The current judges in the Supreme Court Chamber are: 1) Motoo Noguchi from Japan; 2) Chandra Nihal Jayasinghe from Sri Lanka; 3) Agnieszka Klonowiecka-Milart from Poland; 3) Kong Srim (President) from Cambodia; 4) Som Sereyvuth from Cambodia; 5) Mong Monichariya from Cambodia; 6) Ya Narin from Cambodia. The reserve judges are Florence Mumba from Zambia and Sin Rith from Cambodia. [Source: Wikipedia ^]
The Trial Chamber is made up of: 1) Silvia Cartwright from New Zealand; 2) Jean-Marc Lavergne from France; 3) Nil Nonn (President) from Cambodia; 4) You Ottara from Cambodia; 5) Ya Sokhan from Cambodia. The reserves are Claudia Fenz from Austria. Thou Mony from Cambodia. Pre-Trial Chamber is made of: 1) Rowan Downing from Australia; 2) Chang-ho Chung from South Korea; 3) Prak Kimsan (President) from Cambodia; 4) Huot Vuthy from Cambodia; 5) Ney Thol from Cambodia. The reserves are Pen Pichsaly from Cambodia and Steven J. Bwana from Tanzania. ^
Organs of the ECCC: 1) Co-Prosecutors: Andrew T. Cayley from the United Kingdom and Chea Leang from Cambodia. 2) Co-Investigating Judges: Mark Brian Harmon from the United States andYou Bunleng from Cambodia. 3) Office of Administration: Acting Director: Kranh Tony from Cambodia; Deputy Director: Mr. Knut Rosandhaug from Norway. In June 2009 the international Co-Prosecutor Robert Petit resigned from his assignment due to "personal and familiar reasons". In November of the same year, Andrew T. Cayley was appointed as new international Co-Prosecutor, and his Cambodian co-prosecutor is Ms. Chea Leang. ^
Defense and Victim Support Sections of the Khmer Rouge Tribunal
The Defence Support Section (DSS) is responsible for providing indigent defendants with a list of lawyers who can defend them, for providing legal support and administrative support to lawyers assigned to represent individual defendants, and for promoting fair trial rights. The DSS also acts as a voice for the defence in the media and at outreach events, and organises a legacy program. The DSS legacy program is designed to increase understanding of the criminal trial process and the right to a fair trial within Cambodia. The program provides an opportunity for Cambodian law students and lawyers to gain experience practicing international law in the hopes that the court will lead to a lasting improvement in the Cambodian legal system. [Source: Wikipedia ^]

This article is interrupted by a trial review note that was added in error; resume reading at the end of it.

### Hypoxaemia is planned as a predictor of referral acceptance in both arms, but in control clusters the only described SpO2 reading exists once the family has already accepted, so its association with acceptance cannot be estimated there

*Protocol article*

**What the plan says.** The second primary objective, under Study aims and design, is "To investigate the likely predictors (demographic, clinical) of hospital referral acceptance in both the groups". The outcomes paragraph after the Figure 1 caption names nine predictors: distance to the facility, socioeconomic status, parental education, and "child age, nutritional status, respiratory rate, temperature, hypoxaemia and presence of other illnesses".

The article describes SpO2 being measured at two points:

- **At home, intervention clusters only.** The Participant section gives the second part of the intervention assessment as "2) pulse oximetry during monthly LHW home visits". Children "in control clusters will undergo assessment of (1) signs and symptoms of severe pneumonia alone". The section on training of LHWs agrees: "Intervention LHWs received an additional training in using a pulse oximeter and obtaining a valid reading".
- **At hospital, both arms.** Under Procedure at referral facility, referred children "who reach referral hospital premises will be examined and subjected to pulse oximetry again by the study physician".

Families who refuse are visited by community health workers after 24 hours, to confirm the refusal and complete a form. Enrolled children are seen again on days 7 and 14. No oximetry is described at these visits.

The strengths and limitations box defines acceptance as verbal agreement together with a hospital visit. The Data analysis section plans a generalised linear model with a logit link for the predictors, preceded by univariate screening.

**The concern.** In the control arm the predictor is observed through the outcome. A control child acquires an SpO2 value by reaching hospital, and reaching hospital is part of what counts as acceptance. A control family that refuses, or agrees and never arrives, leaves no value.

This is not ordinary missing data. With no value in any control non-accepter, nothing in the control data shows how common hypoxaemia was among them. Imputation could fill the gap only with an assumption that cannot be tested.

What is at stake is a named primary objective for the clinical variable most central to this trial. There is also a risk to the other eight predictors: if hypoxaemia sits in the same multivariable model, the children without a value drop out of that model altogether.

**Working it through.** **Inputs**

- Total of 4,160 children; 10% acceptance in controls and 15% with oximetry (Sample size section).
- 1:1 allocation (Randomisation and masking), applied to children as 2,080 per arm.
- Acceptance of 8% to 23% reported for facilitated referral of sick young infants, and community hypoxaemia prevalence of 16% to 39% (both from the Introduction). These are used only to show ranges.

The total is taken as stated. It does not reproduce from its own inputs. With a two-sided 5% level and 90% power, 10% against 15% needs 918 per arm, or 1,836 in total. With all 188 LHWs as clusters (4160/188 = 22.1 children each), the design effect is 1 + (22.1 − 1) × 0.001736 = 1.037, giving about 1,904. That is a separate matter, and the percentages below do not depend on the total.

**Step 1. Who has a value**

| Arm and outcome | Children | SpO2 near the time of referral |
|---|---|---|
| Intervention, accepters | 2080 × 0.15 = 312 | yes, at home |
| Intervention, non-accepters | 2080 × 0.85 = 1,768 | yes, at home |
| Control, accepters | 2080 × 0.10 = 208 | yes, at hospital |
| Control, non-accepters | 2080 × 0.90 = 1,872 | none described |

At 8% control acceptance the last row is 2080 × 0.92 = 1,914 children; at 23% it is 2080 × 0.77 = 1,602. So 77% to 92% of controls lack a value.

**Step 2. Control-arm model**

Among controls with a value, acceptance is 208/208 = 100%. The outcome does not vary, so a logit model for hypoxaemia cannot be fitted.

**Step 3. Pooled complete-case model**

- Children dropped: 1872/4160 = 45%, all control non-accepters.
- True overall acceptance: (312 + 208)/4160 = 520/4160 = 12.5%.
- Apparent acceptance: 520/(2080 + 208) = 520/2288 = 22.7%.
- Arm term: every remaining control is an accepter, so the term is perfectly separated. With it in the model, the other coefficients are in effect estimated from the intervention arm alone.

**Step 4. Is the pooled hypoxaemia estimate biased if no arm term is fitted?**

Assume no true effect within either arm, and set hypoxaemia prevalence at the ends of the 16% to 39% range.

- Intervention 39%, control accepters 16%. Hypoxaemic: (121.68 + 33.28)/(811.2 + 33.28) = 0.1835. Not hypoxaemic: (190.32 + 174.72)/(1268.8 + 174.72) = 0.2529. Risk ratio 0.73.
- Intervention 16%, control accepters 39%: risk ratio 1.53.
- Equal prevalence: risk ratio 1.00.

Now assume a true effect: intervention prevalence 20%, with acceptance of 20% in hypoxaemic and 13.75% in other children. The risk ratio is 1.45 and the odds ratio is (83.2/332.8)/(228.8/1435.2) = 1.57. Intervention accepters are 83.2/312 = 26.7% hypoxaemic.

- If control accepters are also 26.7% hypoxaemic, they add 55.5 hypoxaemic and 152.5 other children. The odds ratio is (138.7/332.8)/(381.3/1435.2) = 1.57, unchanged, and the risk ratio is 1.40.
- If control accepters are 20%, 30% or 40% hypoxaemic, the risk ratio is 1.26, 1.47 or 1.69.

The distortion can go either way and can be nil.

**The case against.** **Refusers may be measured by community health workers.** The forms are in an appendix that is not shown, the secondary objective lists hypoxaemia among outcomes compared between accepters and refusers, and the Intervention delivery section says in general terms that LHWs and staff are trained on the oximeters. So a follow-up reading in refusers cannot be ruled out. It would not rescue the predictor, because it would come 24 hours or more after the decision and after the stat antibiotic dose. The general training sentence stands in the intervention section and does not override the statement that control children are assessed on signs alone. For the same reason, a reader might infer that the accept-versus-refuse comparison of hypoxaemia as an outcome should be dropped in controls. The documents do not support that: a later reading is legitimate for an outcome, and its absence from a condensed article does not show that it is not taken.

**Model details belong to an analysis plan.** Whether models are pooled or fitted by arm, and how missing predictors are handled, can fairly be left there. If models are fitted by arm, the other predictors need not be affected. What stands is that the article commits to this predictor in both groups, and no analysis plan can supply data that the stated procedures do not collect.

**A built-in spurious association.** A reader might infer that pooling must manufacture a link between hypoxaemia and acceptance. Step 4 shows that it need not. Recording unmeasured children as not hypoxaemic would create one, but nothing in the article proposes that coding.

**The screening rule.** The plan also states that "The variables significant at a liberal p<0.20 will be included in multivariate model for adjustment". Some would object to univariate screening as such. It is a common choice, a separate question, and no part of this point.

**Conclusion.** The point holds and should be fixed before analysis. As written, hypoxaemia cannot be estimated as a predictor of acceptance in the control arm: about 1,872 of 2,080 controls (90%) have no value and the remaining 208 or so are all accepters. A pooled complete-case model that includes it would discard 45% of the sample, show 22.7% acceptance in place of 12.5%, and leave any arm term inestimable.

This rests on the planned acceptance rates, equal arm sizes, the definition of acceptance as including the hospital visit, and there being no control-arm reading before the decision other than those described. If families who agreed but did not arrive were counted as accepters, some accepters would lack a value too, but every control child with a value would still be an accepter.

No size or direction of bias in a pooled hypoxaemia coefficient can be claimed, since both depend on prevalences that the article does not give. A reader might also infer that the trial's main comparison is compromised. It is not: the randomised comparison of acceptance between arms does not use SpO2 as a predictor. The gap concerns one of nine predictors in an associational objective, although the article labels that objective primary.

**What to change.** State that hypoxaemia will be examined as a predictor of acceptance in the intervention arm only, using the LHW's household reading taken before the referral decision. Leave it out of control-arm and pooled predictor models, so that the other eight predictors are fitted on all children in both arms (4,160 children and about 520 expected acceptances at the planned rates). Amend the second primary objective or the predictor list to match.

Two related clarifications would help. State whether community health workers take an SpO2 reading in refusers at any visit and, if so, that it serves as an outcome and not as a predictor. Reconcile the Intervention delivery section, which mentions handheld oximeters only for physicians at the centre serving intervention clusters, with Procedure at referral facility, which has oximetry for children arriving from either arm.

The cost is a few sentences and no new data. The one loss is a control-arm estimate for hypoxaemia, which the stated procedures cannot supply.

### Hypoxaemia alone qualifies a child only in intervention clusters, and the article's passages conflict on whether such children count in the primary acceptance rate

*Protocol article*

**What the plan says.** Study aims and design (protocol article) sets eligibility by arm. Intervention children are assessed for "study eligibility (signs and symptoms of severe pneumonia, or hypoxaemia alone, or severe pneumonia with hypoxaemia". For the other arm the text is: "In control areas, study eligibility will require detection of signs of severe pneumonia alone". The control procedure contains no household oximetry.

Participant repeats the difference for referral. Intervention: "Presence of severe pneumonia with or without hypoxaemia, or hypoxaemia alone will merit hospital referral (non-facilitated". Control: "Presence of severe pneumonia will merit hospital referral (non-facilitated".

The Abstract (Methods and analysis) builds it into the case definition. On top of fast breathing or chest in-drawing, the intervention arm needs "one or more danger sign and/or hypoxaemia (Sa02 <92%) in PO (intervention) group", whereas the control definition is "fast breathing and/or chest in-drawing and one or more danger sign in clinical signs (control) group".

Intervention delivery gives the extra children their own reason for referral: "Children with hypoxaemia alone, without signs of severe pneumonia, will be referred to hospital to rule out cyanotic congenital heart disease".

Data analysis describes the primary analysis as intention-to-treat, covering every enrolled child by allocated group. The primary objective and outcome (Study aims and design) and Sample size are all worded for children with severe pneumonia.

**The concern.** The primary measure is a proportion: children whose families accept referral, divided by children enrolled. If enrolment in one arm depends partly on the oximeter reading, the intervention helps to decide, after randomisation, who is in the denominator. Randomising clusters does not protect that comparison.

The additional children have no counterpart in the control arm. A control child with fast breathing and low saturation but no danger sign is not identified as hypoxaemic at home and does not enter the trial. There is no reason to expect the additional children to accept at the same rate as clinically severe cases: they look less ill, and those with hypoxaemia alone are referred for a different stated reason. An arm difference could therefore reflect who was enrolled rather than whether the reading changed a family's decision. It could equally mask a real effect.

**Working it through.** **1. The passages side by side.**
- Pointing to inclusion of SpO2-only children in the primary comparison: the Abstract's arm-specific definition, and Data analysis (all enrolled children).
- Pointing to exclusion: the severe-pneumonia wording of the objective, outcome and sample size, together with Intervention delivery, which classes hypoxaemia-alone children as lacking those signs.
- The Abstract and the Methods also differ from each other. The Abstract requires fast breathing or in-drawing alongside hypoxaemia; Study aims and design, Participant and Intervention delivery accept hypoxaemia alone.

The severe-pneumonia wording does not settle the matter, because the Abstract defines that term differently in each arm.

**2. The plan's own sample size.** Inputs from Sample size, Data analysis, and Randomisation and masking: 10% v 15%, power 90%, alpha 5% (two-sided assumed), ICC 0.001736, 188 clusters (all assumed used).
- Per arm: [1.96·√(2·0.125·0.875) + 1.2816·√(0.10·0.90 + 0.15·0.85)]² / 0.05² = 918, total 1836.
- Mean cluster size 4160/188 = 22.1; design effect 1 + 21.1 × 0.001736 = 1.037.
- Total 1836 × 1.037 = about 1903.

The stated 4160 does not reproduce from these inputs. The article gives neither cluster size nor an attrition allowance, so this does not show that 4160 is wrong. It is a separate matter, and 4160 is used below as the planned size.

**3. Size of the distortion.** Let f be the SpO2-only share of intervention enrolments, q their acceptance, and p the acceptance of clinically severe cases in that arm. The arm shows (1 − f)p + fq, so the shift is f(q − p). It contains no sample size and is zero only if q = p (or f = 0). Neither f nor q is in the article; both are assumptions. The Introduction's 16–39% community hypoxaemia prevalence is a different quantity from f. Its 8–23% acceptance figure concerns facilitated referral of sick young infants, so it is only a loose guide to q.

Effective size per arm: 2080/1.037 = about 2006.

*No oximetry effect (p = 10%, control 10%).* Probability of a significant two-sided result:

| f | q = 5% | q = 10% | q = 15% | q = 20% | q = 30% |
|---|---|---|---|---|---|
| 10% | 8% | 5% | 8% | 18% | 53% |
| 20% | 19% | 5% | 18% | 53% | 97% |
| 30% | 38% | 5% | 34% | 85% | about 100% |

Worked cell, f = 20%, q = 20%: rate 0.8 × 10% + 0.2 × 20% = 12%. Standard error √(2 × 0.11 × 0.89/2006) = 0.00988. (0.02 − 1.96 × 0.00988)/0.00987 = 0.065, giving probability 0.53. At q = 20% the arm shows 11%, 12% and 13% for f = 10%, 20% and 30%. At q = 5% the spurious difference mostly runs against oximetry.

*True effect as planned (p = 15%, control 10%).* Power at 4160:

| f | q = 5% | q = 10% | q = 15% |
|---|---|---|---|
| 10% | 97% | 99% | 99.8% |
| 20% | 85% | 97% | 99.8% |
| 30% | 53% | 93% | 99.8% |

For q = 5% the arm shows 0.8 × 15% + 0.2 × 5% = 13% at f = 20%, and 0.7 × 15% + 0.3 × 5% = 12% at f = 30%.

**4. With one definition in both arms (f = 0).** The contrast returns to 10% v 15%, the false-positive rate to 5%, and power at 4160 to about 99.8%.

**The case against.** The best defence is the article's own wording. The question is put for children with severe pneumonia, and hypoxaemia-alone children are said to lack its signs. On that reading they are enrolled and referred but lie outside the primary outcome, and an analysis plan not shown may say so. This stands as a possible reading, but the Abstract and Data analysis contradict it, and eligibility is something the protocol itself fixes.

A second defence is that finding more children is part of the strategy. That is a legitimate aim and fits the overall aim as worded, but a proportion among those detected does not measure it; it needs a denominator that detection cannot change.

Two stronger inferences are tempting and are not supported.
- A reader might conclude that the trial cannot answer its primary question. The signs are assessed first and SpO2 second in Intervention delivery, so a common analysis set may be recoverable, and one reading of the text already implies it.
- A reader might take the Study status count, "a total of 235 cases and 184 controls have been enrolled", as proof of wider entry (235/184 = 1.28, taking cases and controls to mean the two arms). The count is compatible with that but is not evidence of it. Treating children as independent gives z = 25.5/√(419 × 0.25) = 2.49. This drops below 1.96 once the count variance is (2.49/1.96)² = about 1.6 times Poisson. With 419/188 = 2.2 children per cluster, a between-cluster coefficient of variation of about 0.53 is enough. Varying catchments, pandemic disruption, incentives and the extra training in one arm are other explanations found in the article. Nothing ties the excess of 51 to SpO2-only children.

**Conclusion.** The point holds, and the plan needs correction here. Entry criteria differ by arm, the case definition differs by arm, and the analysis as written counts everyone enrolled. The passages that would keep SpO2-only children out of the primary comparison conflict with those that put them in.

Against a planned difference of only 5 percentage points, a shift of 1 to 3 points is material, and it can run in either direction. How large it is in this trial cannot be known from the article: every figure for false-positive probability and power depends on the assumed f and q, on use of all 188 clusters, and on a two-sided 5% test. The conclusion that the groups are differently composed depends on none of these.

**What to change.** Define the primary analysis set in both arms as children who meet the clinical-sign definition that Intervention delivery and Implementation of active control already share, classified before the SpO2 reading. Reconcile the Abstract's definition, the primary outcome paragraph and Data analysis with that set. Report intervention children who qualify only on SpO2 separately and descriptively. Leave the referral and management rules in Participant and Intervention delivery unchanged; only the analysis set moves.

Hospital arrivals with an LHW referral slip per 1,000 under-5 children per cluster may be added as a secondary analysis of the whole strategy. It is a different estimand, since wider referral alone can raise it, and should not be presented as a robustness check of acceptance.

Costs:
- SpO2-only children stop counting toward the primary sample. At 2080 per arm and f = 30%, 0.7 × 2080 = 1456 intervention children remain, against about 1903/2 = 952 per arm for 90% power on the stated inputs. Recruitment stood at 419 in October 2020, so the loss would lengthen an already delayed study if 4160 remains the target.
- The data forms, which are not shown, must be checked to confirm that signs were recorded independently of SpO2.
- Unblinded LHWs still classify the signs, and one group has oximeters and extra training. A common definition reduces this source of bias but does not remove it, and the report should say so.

Heads of the DSS: 1) Isaac Endeley (April 2012 – present); 2) Nisha Valabhji (March 2011 - March 2012); 3) Rupert Abbott (Officer-in-Charge) (November 2010 - February 2011); 4) Richard Rogers (August 2008 - November 2010); 5) Rupert Skilbeck (August 2006 - August 2008) ^
The VSS (Victims Support Section) serves as the liaison between the ECCC and the victims or their representatives. Through the VSS, victims have the ability to seek support and assistance by participating in the ECCC's proceedings as Complainants or Civil Parties. The VSS is responsible for informing victims of their rights in the proceedings, and connecting them with legal representatives if they desire it. As such, victims are formally recognized as party's of the proceedings and eligible for either collective or individual reparations for damages caused during the regime. The VSS also ensures the safety and protection of its participants. This support and protection can be either physical protection for providing key testimony, or emotion support in the form of psychiatric help and assistance. In early 2012, Germany donates 1.2 million euro the VSS. This marks Germany’s fourth donation to the VSS since its official recognition as an organ of the ECCC. The financial assistance will go primarily towards legal representation for the victims, effective legal participation, and information dissemination. Germany has donated in total 1.9 million euro to the VSS. ^